Osteoarthritis is characterized as a chronic condition, whereby cartilage tissue that cushions joints breaks down, causing stiffness, pain and loss of joint movement. It is a gradually occurring condition that is often perceived by patients as a nuisance and a normal symptom of aging, until the stiffness and pain become too painful to ignore. No other conditions leads to great immobility after age 65 than OA, however the joint-space narrowing may have started 20 years earlier. There is a crucial need to establish effective protocols to reduce joint damage progression at an earlier stage than when symptoms present themselves. This white paper, sponsored by Designs For Health, reviews the research on managing the metabolic processes for osteoarthritis.
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Though the exact cause of OA is not understood, the mediators involved in functional changes and progression of the disease are understood. The pathophysiology of OA includes cartilage-degradation from enzymes, cytokines, leukotrienes (LTs) and prostaglandins (PGs). All of these mechanisms contribute to pain and inflammation in OA. This paper explains the mechanisms and the metabolic processes for osteoarthritis.
Arachidonic Pathway and NSAIDS
The progressive nature of OA increases production of LTs and PGs from arachidonic acid (AA), which leads to joint damage, pain and inflammation. LTs and PGs are produced by three enzymes: 5-lipoxygenase (5-LOX), cyclooxygenase COX-1 and COX-2, as part of the arachidonic acid (AA) pathway.v,vi,vii 5-LOX, along with other enzymes, converts AA to leukotrienes (LTB4, LTC4, LTD4 and LTE4) and COX-1 converts AA to thromboxanes (TXA2) and PGs (PGD2, PGE2, PGF2 and PGI2.
The AA pathway has a cascading affect. Its products and mediating enzymes are crucial to human physiology for vascular homeostasis, renal homeostasis, bone formation, and gastrointestinal protection. Yet, it can also be the cause of unwanted pain and inflammation in OA because disruptions of the AA pathway can lead to pro-inflammatory complications, particularly in the gastric system. The primary mechanism of pain relief for NSAIDs and selective COX-2 inhibitors is to disrupt the AA pathway. This may well reduce pain, but it may also lead to unwanted side effects.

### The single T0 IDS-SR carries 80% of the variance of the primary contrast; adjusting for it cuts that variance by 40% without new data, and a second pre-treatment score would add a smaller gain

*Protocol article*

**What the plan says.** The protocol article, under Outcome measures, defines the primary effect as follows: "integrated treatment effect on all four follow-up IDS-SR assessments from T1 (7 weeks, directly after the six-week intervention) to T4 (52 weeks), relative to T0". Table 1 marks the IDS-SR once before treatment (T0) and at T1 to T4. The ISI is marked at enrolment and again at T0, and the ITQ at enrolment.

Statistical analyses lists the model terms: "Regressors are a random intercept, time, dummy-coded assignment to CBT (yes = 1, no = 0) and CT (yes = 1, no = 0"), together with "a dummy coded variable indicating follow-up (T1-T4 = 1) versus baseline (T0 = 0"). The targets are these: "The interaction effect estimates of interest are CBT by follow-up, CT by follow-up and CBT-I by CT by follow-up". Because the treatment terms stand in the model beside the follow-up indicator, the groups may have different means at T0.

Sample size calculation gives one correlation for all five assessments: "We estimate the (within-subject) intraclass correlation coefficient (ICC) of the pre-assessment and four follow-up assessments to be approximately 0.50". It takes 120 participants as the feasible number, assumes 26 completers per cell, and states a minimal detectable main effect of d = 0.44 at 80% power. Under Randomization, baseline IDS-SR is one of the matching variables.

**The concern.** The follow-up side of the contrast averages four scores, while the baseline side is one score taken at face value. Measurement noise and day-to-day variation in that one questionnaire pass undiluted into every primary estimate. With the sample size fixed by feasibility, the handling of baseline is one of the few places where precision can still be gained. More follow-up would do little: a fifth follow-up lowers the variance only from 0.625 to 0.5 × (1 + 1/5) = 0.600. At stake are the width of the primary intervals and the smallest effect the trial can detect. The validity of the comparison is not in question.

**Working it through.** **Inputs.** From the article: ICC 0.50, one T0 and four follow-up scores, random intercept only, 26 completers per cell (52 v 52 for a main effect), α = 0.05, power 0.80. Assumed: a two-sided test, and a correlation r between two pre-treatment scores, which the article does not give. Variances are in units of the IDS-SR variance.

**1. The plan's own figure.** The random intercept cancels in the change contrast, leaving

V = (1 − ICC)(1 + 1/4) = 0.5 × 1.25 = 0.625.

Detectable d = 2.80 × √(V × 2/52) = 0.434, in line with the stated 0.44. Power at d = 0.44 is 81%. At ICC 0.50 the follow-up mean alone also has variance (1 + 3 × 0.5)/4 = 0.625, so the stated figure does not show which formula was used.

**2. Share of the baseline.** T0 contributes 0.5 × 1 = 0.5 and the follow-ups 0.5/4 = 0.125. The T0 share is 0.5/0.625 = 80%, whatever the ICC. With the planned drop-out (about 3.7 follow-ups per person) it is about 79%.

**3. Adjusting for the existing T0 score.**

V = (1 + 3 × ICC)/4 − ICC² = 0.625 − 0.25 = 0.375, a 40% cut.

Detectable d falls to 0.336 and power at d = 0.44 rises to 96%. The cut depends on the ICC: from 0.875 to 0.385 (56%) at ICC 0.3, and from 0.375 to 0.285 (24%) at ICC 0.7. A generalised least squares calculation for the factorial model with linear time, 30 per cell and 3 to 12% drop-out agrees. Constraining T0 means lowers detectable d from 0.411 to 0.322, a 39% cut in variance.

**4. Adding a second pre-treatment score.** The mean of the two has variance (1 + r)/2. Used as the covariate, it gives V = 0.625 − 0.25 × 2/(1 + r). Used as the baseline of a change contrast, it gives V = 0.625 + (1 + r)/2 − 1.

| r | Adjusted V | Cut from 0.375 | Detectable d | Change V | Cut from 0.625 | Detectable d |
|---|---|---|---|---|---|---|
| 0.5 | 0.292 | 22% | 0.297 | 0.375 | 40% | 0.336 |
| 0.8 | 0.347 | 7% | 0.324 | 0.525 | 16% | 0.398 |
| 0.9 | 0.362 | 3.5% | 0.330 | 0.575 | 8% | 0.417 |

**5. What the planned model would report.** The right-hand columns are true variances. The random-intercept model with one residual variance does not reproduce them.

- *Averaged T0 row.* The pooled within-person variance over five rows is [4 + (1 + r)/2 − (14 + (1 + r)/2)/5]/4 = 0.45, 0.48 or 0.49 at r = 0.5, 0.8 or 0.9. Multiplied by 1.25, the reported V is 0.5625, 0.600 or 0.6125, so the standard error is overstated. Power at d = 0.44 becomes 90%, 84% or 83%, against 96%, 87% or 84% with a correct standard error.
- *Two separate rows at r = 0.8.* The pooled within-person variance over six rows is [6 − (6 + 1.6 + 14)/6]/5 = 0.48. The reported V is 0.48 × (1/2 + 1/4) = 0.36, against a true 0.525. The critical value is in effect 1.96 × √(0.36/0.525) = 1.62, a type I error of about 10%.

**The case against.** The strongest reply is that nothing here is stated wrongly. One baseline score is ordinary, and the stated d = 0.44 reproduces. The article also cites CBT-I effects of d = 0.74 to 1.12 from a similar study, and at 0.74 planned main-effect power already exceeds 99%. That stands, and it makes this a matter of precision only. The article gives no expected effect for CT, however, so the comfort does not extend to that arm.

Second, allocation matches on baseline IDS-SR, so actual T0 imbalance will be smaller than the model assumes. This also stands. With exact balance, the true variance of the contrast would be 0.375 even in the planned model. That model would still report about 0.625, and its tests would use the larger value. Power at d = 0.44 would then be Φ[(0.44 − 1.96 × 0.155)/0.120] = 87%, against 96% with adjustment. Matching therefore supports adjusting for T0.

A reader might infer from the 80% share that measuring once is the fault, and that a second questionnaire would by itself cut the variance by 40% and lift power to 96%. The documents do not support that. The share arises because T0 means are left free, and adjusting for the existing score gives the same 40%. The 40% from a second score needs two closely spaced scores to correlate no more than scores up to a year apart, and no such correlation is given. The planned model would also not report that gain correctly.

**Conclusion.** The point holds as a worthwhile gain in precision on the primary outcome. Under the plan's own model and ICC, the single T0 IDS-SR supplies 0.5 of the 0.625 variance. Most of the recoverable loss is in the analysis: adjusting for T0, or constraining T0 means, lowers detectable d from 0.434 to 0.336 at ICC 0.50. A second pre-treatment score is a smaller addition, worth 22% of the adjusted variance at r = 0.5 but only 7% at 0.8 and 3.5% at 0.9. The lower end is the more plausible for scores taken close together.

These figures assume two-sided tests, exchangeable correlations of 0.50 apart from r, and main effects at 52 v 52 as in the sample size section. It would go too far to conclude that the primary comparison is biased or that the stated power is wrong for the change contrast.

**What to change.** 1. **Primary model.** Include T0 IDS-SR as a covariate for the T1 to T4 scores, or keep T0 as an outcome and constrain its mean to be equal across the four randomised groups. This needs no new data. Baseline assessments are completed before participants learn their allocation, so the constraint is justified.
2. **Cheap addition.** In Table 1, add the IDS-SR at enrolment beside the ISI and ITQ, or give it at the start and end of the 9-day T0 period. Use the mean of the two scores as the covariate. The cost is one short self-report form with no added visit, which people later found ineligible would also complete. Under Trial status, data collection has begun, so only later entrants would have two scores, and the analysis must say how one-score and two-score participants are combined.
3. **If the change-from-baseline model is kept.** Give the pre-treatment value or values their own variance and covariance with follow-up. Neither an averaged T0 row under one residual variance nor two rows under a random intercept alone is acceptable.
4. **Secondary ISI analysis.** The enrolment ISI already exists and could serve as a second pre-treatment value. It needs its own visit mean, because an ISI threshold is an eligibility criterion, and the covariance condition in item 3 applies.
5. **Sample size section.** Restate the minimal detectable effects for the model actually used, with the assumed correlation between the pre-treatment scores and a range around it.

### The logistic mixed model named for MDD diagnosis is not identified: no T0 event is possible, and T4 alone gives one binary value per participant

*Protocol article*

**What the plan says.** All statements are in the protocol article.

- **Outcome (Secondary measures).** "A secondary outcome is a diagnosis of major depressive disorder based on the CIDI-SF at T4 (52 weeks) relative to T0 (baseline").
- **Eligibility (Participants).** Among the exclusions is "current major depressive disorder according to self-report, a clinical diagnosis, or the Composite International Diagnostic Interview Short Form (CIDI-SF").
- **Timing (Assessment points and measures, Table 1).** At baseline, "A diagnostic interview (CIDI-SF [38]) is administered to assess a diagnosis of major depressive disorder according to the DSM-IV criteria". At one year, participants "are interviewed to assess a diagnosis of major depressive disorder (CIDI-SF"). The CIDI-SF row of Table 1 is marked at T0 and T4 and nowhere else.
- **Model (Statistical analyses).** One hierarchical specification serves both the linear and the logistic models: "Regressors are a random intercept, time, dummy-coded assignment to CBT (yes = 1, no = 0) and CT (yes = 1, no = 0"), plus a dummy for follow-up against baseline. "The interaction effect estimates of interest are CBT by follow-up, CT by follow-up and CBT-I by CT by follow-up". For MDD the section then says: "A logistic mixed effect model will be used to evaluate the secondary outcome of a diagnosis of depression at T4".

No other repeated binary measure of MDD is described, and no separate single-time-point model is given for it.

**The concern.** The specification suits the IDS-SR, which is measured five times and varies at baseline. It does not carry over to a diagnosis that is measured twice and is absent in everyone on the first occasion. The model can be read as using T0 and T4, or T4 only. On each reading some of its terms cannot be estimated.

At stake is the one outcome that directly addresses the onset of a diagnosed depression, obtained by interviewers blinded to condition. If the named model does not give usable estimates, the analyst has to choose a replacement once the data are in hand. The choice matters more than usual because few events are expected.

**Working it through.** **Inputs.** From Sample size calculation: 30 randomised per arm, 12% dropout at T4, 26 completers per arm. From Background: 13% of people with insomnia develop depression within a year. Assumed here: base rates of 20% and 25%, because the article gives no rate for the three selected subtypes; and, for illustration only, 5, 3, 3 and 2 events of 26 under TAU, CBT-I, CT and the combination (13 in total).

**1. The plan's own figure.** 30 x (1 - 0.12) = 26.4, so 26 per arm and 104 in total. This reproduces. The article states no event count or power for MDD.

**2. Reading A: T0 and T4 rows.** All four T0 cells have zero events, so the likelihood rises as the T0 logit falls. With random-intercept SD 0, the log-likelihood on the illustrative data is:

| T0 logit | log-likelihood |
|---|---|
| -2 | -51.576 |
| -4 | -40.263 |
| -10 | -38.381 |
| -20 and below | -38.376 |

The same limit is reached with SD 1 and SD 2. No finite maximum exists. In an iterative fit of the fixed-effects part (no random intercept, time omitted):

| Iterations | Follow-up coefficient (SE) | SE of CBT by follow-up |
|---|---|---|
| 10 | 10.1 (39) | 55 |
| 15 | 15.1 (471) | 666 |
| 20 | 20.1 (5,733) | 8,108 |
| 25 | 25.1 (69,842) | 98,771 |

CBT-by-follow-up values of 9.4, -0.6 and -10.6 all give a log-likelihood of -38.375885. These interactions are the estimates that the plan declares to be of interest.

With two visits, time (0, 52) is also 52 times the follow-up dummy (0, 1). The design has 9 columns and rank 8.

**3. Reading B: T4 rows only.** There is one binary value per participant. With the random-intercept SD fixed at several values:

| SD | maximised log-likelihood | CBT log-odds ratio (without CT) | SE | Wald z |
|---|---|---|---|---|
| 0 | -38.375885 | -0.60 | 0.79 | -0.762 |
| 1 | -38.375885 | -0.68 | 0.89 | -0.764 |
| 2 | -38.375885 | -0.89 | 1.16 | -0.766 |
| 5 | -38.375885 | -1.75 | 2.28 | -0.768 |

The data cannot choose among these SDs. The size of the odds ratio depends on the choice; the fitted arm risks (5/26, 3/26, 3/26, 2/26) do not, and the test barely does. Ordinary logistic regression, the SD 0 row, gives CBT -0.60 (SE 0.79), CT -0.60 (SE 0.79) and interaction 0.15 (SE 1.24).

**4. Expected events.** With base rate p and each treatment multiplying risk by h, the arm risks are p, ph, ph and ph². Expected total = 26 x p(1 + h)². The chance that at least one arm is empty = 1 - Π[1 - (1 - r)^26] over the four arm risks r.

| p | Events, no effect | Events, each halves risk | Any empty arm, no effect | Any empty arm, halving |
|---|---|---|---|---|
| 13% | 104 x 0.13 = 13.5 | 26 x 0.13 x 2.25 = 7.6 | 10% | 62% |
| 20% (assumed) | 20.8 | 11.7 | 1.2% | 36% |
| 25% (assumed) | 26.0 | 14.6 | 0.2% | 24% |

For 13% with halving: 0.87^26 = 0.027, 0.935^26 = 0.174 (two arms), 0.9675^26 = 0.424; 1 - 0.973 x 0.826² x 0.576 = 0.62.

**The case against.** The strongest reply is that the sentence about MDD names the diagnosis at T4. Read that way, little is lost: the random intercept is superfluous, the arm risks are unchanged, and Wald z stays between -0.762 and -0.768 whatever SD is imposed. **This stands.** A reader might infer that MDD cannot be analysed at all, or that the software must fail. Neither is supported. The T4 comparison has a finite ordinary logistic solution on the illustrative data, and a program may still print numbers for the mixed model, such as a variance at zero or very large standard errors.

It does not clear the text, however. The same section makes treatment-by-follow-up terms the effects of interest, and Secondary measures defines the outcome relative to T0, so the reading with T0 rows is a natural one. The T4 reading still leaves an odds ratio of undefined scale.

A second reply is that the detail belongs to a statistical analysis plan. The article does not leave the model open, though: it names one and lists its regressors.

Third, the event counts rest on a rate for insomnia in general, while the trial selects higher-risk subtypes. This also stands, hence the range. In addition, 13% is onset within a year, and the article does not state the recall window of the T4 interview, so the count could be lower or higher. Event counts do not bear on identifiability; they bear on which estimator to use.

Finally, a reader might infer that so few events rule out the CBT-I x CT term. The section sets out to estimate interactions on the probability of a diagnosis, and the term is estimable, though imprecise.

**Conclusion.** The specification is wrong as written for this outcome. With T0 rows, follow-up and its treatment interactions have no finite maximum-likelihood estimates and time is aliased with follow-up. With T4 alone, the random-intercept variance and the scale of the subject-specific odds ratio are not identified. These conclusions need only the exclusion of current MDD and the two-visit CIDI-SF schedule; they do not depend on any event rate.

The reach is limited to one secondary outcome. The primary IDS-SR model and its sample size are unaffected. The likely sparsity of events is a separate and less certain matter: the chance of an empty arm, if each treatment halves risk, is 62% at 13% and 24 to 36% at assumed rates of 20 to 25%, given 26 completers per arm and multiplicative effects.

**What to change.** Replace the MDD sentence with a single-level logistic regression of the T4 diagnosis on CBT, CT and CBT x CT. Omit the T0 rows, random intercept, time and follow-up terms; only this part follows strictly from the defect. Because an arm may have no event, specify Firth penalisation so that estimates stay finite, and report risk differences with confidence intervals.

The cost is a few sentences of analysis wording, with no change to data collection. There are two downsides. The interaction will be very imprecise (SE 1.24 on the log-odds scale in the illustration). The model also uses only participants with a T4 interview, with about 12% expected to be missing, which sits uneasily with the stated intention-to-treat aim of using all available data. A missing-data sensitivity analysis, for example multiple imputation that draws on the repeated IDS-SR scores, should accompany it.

Flavonoids and Inflammation
It is believed that when one increases flavonoids and omega-3 polyunsaturated acid intake, it decreases the production of inflammatory mediators and thus, the incidence and progression of OA. These observations and others substantiate the fact that dietary habits contribute to the metabolic and inflammatory etiology of OA. However, the challenge is how to balance the inhibition of COX-1, COX-2 and 5-LOX metabolic pathways. One answer lies in specific flavonoids from the botanicals, Scutellaria baicalensis and Acacia catechu. Each has been studied for their role in managing the pathways of AA metabolism.
Preclinical and clinical evidence suggests that a specialized compound of Scutellaria baicalensis and Acacia catechu, called flavocoxid, provides effective dietary management of the principal metabolic processes of OA. Flavocoxid is a medical food available by prescription for the dietary management of OA. It is a proprietary blend of two flavonoids, baicalin and catechins, derived from the botanicals Scutellaria baicalensis and Acacia catechu respectively. In a specific combination the flavonoids baicalin and catechin, extracted from Scutellaria baicalensis and Acacia catechu, inhibit phospholipase A2 (PLA2), peroxidase activity of COX-1, COX-2, and 5-LOX.
In a randomized, double-blind, active-comparator study of flavocoxid against naproxen, flavocoxid
showed a favorable response. When 220 subjects with moderate to severe OA of the knee were given flavocoxid twice-daily, both groups noted a significant reduction in the signs and symptoms of OA. There were no detectable differences in efficacy between the groups. This study was significant as it offered physicians a reliable alternative to NSAIDs for OA.
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